Galapagos Islands

How One Endangered Species Is Making A Change For the Better—Eating Sweeter Flora Instead

Many endangered species like the Giant Tortoises of the Galápagos islands share a similar fate with the introduction of human beings to their natural landscape. With humans so too come the pets and the plants that invade their space. And more often than not it means that these endangered species either die off or adapt to avoid competition or costly meals. But for some, in very rare conditions, it means that the species can thrive even better than it could on its sparse local sources for food. And in a new study published this week in the Biotropica, researchers say that after a four year study, tracking the movement and foraging behavior of giant tortoises, it appears that they are seeking out sweeter treats of invasive flora and fruits instead of their local fare.

How One Endangered Species Is Making A Change For the Better—Eating Sweeter Flora Instead

Many endangered species like the Giant Tortoises of the Galápagos islands share a similar fate with the introduction of human beings to their natural landscape. With humans so too come the pets and the plants that invade their space. And more often than not it means that these endangered species either die off or adapt to avoid competition or costly meals. But for some, in very rare conditions, it means that the species can thrive even better than it could on its sparse local sources for food. And in a new study published this week in the Biotropica, researchers say that after a four year study, tracking the movement and foraging behavior of giant tortoises, it appears that they are seeking out sweeter treats of invasive flora and fruits instead of their local fare.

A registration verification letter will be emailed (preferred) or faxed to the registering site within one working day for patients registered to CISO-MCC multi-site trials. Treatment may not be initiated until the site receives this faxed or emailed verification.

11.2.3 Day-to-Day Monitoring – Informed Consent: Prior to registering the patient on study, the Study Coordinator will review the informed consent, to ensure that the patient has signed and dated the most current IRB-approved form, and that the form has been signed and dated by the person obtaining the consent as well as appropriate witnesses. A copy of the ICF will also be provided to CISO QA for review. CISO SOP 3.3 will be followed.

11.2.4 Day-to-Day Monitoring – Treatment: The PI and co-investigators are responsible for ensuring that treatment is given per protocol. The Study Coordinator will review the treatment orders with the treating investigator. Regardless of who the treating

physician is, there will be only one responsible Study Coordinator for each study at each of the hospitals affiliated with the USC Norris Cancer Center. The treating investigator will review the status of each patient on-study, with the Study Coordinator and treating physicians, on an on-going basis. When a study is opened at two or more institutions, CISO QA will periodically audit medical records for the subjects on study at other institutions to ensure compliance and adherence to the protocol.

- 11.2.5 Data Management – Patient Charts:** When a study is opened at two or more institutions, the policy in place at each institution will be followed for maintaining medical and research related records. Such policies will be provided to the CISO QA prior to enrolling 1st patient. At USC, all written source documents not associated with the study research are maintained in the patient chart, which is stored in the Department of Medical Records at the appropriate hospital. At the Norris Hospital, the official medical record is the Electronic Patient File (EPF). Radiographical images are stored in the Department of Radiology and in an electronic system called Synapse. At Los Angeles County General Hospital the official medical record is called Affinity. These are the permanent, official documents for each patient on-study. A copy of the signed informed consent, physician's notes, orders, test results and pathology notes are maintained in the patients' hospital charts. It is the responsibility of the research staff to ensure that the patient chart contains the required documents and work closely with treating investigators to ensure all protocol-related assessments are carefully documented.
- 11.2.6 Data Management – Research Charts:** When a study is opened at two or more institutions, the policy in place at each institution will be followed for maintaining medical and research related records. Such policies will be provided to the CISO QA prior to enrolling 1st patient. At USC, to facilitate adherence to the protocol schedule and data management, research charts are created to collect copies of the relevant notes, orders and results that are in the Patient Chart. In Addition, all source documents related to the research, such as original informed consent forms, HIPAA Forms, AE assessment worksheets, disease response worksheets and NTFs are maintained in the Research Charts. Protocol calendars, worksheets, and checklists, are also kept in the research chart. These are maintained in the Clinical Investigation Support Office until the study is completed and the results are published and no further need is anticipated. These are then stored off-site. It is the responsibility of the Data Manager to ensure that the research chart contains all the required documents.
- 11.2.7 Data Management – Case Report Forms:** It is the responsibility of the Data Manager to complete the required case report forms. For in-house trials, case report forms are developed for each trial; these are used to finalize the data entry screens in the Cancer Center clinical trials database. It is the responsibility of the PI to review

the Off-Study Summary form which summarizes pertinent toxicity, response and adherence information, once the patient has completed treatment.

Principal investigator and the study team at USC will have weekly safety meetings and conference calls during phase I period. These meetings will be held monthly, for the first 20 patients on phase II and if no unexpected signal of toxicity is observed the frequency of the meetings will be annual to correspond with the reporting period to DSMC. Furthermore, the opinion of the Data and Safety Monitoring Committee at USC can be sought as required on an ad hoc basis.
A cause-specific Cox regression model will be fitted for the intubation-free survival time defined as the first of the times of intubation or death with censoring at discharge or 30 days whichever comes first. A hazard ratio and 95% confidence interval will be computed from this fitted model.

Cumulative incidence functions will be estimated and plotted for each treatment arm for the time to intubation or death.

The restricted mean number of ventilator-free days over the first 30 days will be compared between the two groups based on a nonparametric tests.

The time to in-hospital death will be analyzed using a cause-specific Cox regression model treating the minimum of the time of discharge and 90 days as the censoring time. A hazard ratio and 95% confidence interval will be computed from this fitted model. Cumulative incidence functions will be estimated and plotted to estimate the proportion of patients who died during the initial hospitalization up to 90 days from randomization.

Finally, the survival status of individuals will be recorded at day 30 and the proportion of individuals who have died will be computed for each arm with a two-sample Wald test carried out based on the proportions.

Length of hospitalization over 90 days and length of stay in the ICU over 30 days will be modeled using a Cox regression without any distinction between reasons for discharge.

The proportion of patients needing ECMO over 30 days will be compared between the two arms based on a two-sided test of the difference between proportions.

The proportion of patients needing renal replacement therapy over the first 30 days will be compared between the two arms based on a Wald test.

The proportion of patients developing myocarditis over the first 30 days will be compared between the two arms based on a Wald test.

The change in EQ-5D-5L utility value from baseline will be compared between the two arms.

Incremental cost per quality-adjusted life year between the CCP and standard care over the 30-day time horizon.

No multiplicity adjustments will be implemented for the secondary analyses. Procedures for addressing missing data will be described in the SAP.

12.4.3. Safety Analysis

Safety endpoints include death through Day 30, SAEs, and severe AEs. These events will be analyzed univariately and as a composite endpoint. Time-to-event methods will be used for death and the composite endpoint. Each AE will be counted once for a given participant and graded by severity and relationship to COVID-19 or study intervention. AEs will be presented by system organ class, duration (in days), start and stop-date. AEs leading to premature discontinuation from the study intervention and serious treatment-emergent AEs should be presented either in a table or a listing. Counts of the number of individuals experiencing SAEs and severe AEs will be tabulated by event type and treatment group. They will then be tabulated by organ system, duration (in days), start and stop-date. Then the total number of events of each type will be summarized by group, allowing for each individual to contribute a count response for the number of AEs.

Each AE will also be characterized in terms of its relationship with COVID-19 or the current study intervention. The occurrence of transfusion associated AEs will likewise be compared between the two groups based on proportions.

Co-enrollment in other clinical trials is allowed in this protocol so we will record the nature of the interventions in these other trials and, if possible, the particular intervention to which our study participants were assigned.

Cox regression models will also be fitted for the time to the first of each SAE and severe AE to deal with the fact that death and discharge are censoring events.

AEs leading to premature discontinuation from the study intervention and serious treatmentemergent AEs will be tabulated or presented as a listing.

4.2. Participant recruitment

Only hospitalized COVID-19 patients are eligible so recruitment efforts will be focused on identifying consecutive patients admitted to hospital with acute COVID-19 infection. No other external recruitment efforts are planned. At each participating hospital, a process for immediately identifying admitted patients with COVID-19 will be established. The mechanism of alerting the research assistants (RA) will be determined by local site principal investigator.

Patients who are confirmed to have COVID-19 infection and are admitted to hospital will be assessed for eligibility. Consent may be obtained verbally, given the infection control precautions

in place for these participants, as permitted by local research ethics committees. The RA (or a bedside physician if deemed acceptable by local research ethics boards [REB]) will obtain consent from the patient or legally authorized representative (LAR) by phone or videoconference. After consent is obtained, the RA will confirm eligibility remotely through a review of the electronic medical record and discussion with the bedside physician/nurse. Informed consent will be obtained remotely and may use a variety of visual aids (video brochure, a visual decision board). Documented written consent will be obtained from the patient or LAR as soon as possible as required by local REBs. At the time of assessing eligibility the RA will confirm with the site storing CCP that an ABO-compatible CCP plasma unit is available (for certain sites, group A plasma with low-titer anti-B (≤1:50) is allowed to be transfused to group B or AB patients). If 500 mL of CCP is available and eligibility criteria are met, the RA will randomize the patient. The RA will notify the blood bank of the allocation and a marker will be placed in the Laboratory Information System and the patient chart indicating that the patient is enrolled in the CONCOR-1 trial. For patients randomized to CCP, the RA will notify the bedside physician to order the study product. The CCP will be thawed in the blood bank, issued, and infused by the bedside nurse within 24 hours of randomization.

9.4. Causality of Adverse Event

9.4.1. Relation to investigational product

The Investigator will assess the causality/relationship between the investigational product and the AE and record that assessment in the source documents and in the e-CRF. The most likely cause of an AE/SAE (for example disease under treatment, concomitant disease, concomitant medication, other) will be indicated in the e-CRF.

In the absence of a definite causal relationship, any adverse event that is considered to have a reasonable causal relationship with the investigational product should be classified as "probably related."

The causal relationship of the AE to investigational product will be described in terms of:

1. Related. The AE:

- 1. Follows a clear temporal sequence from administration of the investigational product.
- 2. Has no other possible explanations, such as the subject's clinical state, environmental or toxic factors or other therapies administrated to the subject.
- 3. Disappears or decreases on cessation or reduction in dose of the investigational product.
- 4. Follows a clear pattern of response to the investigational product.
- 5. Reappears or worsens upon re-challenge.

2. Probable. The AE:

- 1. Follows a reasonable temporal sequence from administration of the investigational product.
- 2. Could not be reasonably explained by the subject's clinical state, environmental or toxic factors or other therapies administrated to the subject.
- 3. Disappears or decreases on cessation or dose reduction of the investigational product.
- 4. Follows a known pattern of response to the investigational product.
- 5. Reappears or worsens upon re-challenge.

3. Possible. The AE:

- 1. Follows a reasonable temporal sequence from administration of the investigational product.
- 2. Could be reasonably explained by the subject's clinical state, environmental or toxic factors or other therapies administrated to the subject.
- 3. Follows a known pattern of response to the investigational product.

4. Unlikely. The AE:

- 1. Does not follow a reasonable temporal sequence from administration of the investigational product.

The Energy for a New Crawl—Galápagos Tortoises Feast on Invasive Plants for a New Foraging Technique

When it comes to invasive flora, most conservation ecologists know that the ramifications that come with these primary producers often appear much higher in the food chain. Some animals are unequipped to utilize the plants for food, while others simply find the energy spent foraging for it is far too much for the energy gained. And it’s a dynamic that often leads some species to coevolve. But looking into one of the first Darwinian subjects, Galápagos Giant Tortoises, some researchers have found that the unique species may be getting far more out of the invasive flora than they once thought—enough to even change their foraging behavior altogether.
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